- persistent or unusual breast pain
- a change in the shape or size of the breast
- discharge from a nipple, a nipple rash or a change in its shape.
Both women and men are at risk of developing breast cancer, and many factors can increase the risk of breast cancer. However, research shows that people with certain risk factors are more likely to develop breast cancer. For more information about breast cancer risk factors, visit breastcancerriskfactors.gov.au.
Female specific risk factors include:
- personal factors – older age and dense breast tissue as seen on a mammogram
- lifestyle factors – being overweight or gaining weight after menopause, drinking alcohol every day and not being physically active
- medical factors – using menopause hormone therapy (MHT) that contains both oestrogen and progestogen, taking the pill for a long time (small increase), taking diethylstilboestrol (DES) during pregnancy, having radiation therapy to the chest for Hodgkin lymphoma, having atypical ductal hyperplasia or proliferative disease without atypia, and previous diagnosis of LCIS or DCIS
- reproductive factors – starting first period younger than 12, being older than 30 at the birth of first child, not giving birth, not having breastfed and going through menopause after 55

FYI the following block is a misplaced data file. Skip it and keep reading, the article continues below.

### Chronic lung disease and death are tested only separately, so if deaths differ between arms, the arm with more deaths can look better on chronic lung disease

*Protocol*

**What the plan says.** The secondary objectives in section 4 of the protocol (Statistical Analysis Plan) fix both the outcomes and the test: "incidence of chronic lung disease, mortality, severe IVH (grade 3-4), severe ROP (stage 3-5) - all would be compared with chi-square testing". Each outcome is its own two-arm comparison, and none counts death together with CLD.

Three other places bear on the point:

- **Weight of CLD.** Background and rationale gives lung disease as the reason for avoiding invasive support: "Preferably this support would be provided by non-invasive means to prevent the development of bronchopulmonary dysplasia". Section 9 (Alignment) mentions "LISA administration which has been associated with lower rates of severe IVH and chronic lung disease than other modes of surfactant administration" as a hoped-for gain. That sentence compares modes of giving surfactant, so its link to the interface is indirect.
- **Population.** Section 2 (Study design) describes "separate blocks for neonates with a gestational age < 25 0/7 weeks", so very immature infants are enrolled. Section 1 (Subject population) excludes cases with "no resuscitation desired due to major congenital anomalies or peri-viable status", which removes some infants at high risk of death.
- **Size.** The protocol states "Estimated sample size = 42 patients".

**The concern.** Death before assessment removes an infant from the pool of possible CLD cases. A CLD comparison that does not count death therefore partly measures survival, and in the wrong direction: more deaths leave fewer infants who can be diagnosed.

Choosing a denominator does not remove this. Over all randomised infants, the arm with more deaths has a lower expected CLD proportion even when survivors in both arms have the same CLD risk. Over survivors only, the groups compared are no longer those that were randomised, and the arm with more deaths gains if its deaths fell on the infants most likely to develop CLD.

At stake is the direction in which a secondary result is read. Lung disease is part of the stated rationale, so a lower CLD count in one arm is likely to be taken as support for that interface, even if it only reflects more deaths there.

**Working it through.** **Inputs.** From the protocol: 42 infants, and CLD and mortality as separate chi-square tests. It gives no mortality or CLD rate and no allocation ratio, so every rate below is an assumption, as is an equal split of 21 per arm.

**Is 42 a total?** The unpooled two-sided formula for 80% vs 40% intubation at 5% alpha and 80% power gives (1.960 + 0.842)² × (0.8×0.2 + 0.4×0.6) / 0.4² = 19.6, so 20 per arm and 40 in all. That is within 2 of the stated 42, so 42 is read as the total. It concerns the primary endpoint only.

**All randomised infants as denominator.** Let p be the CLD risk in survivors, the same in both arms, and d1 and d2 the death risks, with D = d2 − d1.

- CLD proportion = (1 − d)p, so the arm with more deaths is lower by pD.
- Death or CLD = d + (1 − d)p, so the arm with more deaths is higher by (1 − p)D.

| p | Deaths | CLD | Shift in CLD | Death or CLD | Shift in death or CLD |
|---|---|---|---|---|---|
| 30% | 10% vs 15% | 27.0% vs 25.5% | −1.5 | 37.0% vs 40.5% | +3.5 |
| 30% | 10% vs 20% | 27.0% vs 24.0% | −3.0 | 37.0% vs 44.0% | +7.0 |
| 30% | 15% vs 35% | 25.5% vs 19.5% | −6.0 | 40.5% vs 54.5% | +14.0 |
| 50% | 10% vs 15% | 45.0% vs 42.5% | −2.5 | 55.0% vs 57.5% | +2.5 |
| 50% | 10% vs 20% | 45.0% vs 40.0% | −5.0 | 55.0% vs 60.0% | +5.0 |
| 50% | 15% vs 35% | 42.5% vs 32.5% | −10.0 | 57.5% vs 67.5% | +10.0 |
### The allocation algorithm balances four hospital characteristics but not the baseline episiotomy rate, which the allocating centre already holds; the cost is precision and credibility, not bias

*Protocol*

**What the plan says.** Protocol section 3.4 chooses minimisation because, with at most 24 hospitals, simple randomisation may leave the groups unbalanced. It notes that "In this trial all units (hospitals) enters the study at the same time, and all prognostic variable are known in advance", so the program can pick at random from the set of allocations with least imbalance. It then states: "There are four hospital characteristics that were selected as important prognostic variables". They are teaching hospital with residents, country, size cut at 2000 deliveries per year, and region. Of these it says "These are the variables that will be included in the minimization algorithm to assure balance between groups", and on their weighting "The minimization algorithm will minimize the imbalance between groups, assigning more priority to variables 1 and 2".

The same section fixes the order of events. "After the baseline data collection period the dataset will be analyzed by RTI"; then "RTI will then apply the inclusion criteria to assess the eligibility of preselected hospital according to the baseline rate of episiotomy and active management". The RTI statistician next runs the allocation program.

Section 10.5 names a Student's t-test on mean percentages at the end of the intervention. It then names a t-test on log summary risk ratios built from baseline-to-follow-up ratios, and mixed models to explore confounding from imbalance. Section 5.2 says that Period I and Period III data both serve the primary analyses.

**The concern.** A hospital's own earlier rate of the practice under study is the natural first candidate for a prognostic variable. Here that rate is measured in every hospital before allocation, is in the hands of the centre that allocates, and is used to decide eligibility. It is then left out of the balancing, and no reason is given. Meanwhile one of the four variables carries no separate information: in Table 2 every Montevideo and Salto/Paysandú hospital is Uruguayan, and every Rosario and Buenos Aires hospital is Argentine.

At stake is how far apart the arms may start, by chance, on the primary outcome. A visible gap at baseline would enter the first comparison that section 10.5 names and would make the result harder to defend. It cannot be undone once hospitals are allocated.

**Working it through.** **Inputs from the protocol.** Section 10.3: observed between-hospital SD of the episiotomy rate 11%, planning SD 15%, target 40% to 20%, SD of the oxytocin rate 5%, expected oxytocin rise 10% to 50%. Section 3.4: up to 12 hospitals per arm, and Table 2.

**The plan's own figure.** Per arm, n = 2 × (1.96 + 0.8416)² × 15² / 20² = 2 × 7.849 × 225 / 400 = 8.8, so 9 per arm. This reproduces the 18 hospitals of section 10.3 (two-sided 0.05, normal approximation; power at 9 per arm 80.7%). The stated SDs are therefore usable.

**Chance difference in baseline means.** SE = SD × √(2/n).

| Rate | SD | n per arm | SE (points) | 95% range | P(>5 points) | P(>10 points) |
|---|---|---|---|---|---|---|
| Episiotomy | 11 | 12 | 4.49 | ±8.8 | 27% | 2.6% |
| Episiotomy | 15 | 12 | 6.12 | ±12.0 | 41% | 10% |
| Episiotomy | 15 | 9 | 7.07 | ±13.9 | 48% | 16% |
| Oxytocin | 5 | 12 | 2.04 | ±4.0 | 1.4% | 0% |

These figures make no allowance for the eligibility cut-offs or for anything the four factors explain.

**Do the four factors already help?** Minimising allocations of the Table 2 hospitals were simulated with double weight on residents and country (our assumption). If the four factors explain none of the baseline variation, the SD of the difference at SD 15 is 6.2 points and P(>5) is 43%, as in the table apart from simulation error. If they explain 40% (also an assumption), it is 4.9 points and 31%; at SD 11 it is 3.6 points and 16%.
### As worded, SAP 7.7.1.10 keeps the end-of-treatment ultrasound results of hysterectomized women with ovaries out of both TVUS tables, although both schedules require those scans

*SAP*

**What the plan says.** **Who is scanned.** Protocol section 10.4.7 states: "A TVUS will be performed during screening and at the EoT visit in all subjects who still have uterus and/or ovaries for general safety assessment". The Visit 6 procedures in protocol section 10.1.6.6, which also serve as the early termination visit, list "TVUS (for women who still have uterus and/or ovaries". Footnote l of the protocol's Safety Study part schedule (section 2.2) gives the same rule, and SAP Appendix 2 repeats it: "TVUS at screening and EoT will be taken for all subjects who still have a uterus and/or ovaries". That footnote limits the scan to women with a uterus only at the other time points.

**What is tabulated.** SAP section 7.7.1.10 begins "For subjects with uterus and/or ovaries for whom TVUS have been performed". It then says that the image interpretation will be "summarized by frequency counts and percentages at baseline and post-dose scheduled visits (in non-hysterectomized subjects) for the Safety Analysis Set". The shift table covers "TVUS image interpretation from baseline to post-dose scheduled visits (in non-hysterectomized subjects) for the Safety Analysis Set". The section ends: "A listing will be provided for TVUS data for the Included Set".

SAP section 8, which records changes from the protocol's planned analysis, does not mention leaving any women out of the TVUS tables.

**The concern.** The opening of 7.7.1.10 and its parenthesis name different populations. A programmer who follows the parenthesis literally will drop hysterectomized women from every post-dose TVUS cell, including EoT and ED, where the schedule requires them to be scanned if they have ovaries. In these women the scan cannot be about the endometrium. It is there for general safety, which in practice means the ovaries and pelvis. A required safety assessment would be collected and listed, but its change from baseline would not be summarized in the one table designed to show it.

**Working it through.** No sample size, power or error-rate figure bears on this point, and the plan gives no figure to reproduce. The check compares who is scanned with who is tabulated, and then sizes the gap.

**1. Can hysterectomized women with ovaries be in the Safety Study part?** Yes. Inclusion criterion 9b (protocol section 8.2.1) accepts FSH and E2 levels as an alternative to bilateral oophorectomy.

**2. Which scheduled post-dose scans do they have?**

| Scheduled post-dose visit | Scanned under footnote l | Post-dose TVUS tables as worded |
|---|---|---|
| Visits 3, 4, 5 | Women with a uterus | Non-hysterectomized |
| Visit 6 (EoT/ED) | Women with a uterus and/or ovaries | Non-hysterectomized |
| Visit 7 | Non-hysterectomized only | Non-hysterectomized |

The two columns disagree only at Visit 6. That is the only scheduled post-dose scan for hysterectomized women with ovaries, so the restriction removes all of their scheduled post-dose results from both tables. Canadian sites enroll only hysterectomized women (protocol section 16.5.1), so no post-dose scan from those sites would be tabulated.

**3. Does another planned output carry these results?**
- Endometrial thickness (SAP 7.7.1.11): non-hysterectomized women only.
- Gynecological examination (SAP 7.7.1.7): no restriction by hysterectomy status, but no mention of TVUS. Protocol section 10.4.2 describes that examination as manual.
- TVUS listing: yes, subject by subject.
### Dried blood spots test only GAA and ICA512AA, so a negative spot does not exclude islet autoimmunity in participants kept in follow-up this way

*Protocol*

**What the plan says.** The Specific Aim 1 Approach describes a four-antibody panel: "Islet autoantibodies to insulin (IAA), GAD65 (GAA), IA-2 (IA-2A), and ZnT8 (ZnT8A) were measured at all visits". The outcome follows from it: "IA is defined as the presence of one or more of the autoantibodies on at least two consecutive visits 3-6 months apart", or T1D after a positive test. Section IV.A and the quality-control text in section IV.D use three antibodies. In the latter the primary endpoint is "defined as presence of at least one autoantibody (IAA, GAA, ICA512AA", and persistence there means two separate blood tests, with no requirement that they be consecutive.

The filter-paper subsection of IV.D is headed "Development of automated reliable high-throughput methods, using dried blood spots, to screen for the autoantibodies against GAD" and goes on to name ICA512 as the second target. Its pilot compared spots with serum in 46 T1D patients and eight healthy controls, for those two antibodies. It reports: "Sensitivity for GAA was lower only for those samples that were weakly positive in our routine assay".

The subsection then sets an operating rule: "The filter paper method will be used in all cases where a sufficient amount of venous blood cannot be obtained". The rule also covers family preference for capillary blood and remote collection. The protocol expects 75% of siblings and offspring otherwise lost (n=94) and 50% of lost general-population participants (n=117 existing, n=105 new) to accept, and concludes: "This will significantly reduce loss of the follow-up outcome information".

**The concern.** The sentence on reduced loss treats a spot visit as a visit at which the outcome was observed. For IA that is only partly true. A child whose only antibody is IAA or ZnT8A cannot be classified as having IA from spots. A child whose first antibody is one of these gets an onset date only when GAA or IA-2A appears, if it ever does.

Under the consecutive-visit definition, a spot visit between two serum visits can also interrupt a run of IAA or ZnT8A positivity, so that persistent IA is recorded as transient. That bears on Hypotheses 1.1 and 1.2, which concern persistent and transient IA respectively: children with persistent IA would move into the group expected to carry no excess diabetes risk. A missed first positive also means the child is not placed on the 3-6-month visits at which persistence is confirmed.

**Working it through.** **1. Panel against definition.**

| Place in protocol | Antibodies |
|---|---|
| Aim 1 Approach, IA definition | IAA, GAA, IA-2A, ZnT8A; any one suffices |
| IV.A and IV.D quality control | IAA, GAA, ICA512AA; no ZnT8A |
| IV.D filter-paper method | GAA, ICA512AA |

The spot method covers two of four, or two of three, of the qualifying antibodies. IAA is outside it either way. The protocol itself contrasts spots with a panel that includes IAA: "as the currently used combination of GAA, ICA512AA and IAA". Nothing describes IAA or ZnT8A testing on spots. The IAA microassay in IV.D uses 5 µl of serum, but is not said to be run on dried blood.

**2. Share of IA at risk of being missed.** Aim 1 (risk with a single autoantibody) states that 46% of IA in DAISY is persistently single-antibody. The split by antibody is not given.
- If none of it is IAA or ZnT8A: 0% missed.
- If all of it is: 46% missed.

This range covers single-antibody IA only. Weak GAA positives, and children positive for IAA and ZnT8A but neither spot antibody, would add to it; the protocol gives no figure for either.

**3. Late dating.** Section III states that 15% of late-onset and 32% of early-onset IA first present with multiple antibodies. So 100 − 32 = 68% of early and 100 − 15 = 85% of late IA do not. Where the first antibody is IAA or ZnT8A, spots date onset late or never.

- family history factors – a family history of breast cancer and/or a particular type of ovarian cancer in first degree relatives (e.g. mother or sister) on the same side of the family, especially if diagnosed at a young age.
Male specific risk factors include:
- personal factors – older age
- medical factors – a rare genetic syndrome called Klinefelter syndrome—males with this syndrome have three sex chromosomes (XXY) instead of the usual two (XY).
- family history factors – a family history with several first-degree relatives (male or female) who have had BRCA2 breast cancer; a relative diagnosed with breast cancer under the age of 40; or several relatives diagnosed with ovarian, colon or prostate cancer.
Inherited breast cancer gene
Most people diagnosed with breast cancer don’t have a family history of the disease. However, a small number of people may have inherited a gene fault that increases their breast cancer risk. Everyone inherits a set of genes from each parent, so they have two copies of each gene. Sometimes there is a fault in one copy of a gene. This fault is called a mutation or pathogenic variant.